There are a significant number of self-help books.  Some of these books may be read by a large number of people.  One important question is whether there is any benefit of reading these self-help books.  One possible benefit of reading self-help books is an increase in self-actualization.   Self-actualization involves personal growth in which a person achieves his or her true potential.  Self-actualization is part of Maslow’s hierarchy of needs theory.  In Forest’s (1987) experiment, participants read either no book, or one of two self-help books.  Also, whether participants completed a pretest concerning self-actualization measures was manipulated in the experiment.  Some participants had a pretest, and other participants did not have a pretest.  All of the participants were female.   Only two self-actualization subscales were used in the study.  One of them was Time Competence, and the other was Inner-directedness.  Forest (1987) found that posttest scores on the Inner-directedness measure were influenced by whether participants read a self-help book.  On the average, participants who read a self-help book had higher posttest scores on the Inner-directedness measure than participants who read no book (this was true for both self-help books).  With respect to the Time Competence measure, on the average, participants who read Book 1 had higher posttest scores on the Time Competence measure than participants who read Book 2 or no book.  These findings suggest that reading some self-help books may increase some dimensions of self-actualization.  However, it is unclear about the generality of the findings.  We do not know if there are some self-help books that would not increase self-actualization.  Also, it is not clear whether the effect on self-actualization is relatively short-term, or whether it may be long-term.


Forest, J. J. (1987).  Effects on self-actualization of paperbacks about psychological self-help.  Psychological Reports60, 1243-1246.

Using Examples in Teaching

By Brad Bell

It may be a very good idea to use a number of examples in teaching.  Providing examples of concepts may help students learn and understand concepts.  In Balch’s study (2005), all the students received a booklet with definitions of psychology terms.  Students either received repeated definitions of the terms, or an elaboration.  There were three types of elaboration. (1)   One of the types of elaboration involved a specific example.  The students took a multiple-choice test with both definition and example questions.   Balch found that students who received examples of the psychology terms performed better on both types of questions than students who received only the repeated definitions.  Using examples in teaching may be one of the effective teaching strategies for improving comprehension.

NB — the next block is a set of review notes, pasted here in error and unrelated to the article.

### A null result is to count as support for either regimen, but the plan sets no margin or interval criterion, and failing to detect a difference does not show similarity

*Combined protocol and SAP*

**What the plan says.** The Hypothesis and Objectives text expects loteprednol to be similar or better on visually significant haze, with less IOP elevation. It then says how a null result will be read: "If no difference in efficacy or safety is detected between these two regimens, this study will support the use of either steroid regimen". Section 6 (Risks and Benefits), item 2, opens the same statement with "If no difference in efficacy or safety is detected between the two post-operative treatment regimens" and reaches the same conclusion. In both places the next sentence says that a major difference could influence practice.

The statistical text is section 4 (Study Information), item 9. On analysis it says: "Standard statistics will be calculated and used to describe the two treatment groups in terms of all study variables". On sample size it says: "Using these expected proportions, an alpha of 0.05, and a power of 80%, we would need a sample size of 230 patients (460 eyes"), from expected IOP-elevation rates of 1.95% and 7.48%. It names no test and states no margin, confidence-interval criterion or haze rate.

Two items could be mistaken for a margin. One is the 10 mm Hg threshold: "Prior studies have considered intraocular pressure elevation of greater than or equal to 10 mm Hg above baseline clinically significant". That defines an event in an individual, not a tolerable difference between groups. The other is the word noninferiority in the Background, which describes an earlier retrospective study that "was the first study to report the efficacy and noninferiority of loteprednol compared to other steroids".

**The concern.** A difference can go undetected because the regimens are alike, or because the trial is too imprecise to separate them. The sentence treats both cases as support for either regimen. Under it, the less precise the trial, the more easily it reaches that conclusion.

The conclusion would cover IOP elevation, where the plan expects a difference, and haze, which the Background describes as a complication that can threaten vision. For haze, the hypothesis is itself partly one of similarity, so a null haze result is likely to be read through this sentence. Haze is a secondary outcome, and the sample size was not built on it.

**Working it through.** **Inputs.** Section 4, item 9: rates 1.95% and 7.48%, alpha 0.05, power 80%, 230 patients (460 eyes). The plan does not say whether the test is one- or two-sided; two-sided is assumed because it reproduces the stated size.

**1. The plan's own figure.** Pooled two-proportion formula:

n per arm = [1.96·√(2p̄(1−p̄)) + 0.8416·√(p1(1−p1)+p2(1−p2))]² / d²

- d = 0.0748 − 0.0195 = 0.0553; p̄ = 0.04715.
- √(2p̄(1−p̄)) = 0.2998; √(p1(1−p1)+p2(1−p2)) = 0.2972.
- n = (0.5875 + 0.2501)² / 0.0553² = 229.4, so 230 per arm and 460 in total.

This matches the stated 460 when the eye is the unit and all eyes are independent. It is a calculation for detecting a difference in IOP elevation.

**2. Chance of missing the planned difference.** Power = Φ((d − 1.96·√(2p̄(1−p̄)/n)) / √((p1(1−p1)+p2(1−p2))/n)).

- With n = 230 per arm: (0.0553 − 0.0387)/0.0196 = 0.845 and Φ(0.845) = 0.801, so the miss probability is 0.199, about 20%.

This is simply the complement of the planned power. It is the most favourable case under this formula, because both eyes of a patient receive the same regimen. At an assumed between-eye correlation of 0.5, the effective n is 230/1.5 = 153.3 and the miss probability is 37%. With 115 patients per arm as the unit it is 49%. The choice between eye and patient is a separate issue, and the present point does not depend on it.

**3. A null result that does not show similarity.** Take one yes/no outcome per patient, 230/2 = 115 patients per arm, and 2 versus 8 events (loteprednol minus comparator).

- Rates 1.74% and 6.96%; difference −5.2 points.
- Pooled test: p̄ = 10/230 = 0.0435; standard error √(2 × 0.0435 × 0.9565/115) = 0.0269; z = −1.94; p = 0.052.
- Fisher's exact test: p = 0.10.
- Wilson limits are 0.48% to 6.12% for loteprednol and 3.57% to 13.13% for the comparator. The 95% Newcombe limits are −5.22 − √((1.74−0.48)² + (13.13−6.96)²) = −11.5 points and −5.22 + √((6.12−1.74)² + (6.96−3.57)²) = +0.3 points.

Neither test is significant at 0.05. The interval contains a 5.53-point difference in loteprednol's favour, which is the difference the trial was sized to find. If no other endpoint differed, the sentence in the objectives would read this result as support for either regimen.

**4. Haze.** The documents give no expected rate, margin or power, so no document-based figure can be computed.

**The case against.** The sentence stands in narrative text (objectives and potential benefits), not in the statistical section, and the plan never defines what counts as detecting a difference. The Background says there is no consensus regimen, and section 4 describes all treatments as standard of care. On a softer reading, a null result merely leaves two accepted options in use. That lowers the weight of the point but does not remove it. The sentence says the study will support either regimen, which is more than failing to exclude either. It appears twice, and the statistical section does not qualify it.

1.  There were three elaboration conditions in this study (paraphrase, example, and mnemonic).  See Balch (2005) for more information about these conditions and other findings.   


Balch, W. R. (2005).  Elaborations of Introductory Psychology Terms:  Effects on Test Performance and Subjective Ratings.  Teaching of Psychology, 32, 29-34.

What Do People Find Rewarding About Companionship with Birds?

By Brad Bell

Pets are important. They provide joy, laughter, and companionship.  Some people may see them as members of their families.  Just like dogs and cats, birds as pets help make our lives meaningful and rewarding. In Anderson’s (2003) study, 106 parrot owners responded to an essay question involving what they thought was most rewarding concerning avian companionship.  The most frequent response was love/unconditional love (39% of the 106 participants). The second most frequent response was perceiving birds as family members (38% of the 106 participants).  Twenty-nine percent listed companionship for this question.  Providing joy was listed by 23%.   Moreover, it is interesting that making them (owner) laugh was indicated by 26%. It appears that the parrot owners are quite attached to their parrots.   This is also reflected in the amount of time they spend with their parrots.   About forty-six percent of them spend more than three hours interacting
with their birds each day. (1)


1.  See Anderson’s article for other findings.


Anderson, P. K. (2003).  A bird in the house:  An anthropological
 perspective on companion parrots.  Society & Animals, 11, 393-418.